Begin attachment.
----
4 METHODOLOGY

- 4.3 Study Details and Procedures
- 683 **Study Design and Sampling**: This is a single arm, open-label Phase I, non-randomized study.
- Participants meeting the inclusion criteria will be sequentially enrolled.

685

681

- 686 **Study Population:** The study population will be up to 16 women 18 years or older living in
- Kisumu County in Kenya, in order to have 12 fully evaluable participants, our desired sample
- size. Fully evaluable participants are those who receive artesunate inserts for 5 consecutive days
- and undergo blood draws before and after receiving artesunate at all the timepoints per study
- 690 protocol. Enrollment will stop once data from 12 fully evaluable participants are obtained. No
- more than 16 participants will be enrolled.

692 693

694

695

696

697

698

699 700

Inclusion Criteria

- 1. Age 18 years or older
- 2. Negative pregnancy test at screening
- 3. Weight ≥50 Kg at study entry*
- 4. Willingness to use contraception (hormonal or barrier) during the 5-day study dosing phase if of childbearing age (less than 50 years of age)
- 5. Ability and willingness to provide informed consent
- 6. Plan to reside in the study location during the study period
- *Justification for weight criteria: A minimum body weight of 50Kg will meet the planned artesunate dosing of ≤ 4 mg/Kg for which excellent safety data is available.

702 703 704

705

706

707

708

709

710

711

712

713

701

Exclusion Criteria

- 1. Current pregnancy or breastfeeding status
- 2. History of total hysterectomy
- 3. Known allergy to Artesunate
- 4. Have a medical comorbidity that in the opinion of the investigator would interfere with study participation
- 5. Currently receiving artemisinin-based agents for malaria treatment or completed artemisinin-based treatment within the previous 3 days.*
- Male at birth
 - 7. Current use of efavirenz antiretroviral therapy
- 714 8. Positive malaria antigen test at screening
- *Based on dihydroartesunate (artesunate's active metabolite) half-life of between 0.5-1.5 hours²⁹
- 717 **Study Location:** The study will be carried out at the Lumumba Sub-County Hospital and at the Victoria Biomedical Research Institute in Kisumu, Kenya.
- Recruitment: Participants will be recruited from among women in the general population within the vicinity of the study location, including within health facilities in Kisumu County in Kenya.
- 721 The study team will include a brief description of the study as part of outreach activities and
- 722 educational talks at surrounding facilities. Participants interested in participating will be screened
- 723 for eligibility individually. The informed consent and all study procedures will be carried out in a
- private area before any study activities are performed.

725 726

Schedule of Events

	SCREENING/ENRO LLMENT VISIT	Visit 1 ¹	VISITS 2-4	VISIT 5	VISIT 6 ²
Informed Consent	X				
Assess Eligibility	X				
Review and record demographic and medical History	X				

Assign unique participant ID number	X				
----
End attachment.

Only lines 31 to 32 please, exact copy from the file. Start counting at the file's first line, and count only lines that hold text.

707

708